Liver disease or disorders can result from a wide variety of causes, including infections, drugs, toxins, ischemia and autoimmune disorders. Most liver disorders produce degree of hepatocellular injury and necrosis, resulting in various abnormal laboratory test results and sometimes, symptoms.
Classes and symptoms of Liver Disease:
- Acute Viral Hepatitis is due to specific viruses that have diverse modes of transmission and epidemiologies. This is characterized by: Alterations in olfaction and taste; anorexia; arthralgias; coryza; cough; fatigue; low grade fever; headache; malaise; myalgias; nausea and vomiting; liver becomes enlarged and tender; right upper quadrant pain and discomfort; splenomegaly; cervical adenopathy. The following are types of acute viral hepatitis:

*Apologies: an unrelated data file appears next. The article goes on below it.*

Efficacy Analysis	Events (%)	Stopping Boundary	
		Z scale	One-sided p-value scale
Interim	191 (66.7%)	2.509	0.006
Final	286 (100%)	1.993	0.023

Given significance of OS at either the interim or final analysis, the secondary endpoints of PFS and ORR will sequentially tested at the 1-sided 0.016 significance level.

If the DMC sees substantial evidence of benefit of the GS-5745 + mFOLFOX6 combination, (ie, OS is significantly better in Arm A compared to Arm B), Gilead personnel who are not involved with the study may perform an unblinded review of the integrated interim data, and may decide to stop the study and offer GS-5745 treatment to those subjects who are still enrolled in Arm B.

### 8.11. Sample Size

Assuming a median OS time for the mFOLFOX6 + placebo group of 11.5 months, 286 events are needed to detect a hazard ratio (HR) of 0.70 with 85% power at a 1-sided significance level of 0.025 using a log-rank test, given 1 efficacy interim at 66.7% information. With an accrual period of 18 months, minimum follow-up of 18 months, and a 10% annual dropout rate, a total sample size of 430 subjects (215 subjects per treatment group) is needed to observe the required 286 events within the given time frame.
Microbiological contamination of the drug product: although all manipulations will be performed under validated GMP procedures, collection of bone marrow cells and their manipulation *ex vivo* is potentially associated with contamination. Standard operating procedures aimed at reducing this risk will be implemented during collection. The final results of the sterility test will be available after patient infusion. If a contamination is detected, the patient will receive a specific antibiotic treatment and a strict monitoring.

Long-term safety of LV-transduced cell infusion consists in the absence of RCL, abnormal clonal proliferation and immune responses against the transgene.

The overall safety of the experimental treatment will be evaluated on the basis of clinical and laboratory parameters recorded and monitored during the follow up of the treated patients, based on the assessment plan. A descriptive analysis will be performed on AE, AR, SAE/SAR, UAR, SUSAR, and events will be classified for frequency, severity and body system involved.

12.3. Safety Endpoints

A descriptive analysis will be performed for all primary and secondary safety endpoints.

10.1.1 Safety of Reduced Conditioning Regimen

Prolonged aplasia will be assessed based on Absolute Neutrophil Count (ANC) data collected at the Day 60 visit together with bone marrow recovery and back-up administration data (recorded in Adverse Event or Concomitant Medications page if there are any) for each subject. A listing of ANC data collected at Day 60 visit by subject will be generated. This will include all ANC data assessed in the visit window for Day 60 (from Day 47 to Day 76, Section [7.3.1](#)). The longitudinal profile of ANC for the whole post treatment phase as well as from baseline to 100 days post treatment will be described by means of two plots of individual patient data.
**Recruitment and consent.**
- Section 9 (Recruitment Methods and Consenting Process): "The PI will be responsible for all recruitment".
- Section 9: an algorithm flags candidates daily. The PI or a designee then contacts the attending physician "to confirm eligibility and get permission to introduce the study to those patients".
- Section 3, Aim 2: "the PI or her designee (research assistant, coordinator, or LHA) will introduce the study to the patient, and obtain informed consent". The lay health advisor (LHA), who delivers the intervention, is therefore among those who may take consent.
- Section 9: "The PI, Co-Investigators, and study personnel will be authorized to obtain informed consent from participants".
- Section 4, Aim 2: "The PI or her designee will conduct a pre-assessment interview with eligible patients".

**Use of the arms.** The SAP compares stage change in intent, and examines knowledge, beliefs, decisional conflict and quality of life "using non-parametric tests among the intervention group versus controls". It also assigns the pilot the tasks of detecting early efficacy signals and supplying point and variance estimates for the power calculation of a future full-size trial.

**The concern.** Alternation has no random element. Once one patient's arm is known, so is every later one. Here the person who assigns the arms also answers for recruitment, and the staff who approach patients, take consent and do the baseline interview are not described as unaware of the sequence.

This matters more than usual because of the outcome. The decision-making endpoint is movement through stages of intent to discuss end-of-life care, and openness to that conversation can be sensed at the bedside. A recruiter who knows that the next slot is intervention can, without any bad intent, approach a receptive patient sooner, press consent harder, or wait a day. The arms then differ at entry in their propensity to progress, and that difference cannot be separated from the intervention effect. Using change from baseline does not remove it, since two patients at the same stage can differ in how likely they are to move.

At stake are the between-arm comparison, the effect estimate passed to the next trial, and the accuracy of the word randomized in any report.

- Hepatitis A Virus (HAV) spreads primarily by fecal-oral contact and thus may occur in areas of poor hygiene
- Hepatitis B Virus (HBV) are often transmitted parenterally, typically through contaminated blood or blood products
- Hepatitis C Virus (HCV) are commonly transmitted through blood, primarily when parenteral drug users share needles, also through tattoos or body piercing
- Alcoholic Hepatitis occurs with alcohol consumption which exceeds 80 g/day. It is characterized by fatigue, fever, jaundice, right upper quadrant pain, tender abdomen due to enlarged liver and sometimes a hepatic bruit.
- Drug Induced Liver Damage is characterized by Jaundice (a yellowish pigmentation of the skin and the conjunctival membranes)
- Fatty Liver (steatosis) - excessive accumulation of lipid hepatocytes. It is characterized by fatigue, malaise or right upper quadrant abdominal discomfort.
- Liver Cirrhosis is characterized by weakness, anorexia, malaise, and weight loss, loss of appetite, nausea and vomiting, enlargement of the liver, jaundice, itching, ascites, vomiting of blood, increased sensitivity to drugs and encephalopathy (impending coma).
Commonly Prescribed Drugs